Walsall education programme wins at West Midlands Natural Environment Awards

Andy Street, Mayor of the West Midlands and chair of the WMCA, with all the winners of this year's West Midlands Natural Environment Awards.

The winners of the second West Midlands Natural Environment Awards were announced last Thursday evening, with a community garden in Birmingham, an outdoor education programme in Walsall, a tree planting campaign in Solihull and work to restore lost meadows picking up the prizes.

Set up by the West Midlands Combined Authority (WMCA), the awards showcase and celebrate the community organisations, educational institutions, public sector bodies and businesses who are caring for local green spaces right across the region.

They also aim to inspire new projects and increase awareness about the importance of preserving the natural environment.

This is in support of the WMCA’s Natural Environment Plan which sets out the actions required to protect, enhance and restore nature to improve residents’ health and wellbeing, and to mitigate the effects of climate change.

Almost 100 people gathered at Barclays new Eagle Lab in Birmingham city centre for the celebratory ceremony where winners were presented with their prizes by Andy Street, Mayor of the West Midlands and WMCA chair.

The winners are:

Education Award – My School, My Planet, Learning Through Landscapes, Walsall

Throughout 2023, Learning through Landscapes has been working with over 300 people from 16 schools and 11 community groups/charities in Walsall. Over 400 hours of nature-based educational sessions have been delivered on the importance of the natural environment and other issues such as climate change. These sessions aim to influence physical changes in their school grounds and community spaces to support nature, such as installing raised beds and planters, building bird and bat boxes, hedgehog houses, and log piles, planting trees, hedgerows and other native species, and creating ponds and water harvesting tanks.

Community Award – Masefield Community Garden in Northfield, Birmingham

Maintained by a team of 80 dedicated volunteers, children and adults, and visited by more than 500 people in 2023, this previously disused piece of land has been transformed into a thriving community garden, growing fruit and vegetables, flowers and trees with a thriving wildflower area and a pond. Regular activities promote health and well-being, deliver food growing skills to inspire and educate local people, and encourage more environmentally friendly sustainable and healthy eating habits.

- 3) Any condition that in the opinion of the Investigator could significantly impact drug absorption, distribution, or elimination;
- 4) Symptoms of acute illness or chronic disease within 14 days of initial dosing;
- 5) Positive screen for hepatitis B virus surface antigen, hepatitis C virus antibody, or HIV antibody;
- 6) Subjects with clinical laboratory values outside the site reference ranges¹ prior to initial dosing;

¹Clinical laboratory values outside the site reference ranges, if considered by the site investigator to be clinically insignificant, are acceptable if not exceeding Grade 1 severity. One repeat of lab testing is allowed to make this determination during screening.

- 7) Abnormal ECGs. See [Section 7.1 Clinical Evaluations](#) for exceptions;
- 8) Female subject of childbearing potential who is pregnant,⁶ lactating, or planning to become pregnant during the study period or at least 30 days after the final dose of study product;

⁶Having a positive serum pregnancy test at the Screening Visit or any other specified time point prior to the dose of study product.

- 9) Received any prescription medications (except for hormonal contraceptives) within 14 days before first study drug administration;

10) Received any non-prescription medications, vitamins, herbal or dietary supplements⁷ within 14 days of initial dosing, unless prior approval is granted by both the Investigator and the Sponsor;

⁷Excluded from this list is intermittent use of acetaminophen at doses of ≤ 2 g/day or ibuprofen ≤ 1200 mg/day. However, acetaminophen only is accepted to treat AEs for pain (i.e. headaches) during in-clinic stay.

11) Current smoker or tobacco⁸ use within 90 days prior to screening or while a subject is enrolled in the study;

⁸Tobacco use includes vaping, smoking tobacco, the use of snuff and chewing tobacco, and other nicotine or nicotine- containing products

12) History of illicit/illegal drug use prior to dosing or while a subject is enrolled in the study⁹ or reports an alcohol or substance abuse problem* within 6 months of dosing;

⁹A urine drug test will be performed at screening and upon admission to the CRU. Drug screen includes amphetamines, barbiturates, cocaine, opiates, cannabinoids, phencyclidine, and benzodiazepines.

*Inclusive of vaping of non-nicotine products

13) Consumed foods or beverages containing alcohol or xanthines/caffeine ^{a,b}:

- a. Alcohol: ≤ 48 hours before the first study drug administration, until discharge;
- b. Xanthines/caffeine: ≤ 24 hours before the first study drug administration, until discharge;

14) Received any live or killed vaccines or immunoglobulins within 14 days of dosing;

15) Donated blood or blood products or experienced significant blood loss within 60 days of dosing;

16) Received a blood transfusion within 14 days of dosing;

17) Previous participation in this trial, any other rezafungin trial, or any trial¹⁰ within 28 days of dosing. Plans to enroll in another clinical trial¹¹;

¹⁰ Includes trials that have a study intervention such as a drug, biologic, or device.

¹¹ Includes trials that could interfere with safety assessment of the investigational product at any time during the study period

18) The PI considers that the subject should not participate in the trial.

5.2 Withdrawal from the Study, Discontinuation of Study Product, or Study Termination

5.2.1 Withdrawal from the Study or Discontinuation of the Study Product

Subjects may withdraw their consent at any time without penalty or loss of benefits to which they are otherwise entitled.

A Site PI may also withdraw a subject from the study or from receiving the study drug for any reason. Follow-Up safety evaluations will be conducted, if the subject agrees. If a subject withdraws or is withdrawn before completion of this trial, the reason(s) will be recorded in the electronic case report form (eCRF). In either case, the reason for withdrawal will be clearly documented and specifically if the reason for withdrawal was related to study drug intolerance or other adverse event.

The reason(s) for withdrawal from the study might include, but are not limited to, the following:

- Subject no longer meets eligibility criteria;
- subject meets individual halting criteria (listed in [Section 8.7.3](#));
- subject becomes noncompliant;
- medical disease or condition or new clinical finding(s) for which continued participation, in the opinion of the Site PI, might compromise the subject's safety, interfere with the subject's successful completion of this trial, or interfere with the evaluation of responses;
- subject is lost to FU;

Business Award – Making More Magical Meadows, Severn Trent Water and Warwickshire Wildlife Trust

Working with local farmers and landowners, the project has helped to reinstate more than 70 acres of meadows to improve biodiversity, soil quality and underground ecosystems for a large variety of wildflowers, fungi, bees, butterflies, bats and birds – some of which have become rare in the UK due to loss of habitats. These meadows also play a vital role in improving water quality by acting as a natural filter and tackling the impact of climate change by mitigating flooding and as a source of carbon storage.

Public Sector – Planting Our Future campaign, Solihull Metropolitan Borough Council

More than 75,000 trees have been planted across the borough in the first three years of the campaign with 700 local people taking part in community planting sessions supported by local businesses. In addition to creating new woodlands, the region’s first Commonwealth Forest and a community orchard in memory of people affected by Covid-19 has been planted along with meadow land, wildflower carpets and a large section of native bulbs and other plants. Collectively they will help nature to flourish and create communities that are healthier and more resilient to climate change.

The Mayor said: “Congratulations to all the nominees and winners at our second Natural Environment Awards. It was great to hear so many local success stories and present local people with their awards. I’d like to extend our thanks to them - on behalf of residents right across our region - for their fantastic efforts.

“Looking after our wonderful waterways and precious green spaces enriches all of our lives, whether that’s improving health and wellbeing in local communities by making it easier to spend time in nature or contributing towards a beneficial longer-term impact on our environment.

“We’ve handed almost £1 million to local projects that are connecting local people to nature and improving the region’s resilience to climate change, but it’s also important to give the passionate community groups, businesses, local authorities and educational institutions who are delivering these projects the recognition they rightly deserve, and these awards do just that.”

Beth Randall, project officer with Learning Through Landscapes, said: “The biggest highlight has been the passion and the enthusiasm that we’ve seem from pupils taking part in the project, they feel like they can really make a difference to nature in the local area.”

Kim Wildworn, community volunteer at Masefield Community Garden, said: “Masefield Community Garden has developed into the garden it is today over the last 10 years through a group of very avid volunteers, building it from something very small when it was a wasteland to the beautiful garden you see now. I really hope that the garden can become even more accessible, particularly to those who might feel isolated in the community or to young disabled families and gardeners.”

The West Midlands Combined Authroty's Community Environment Fund is still open for applications.


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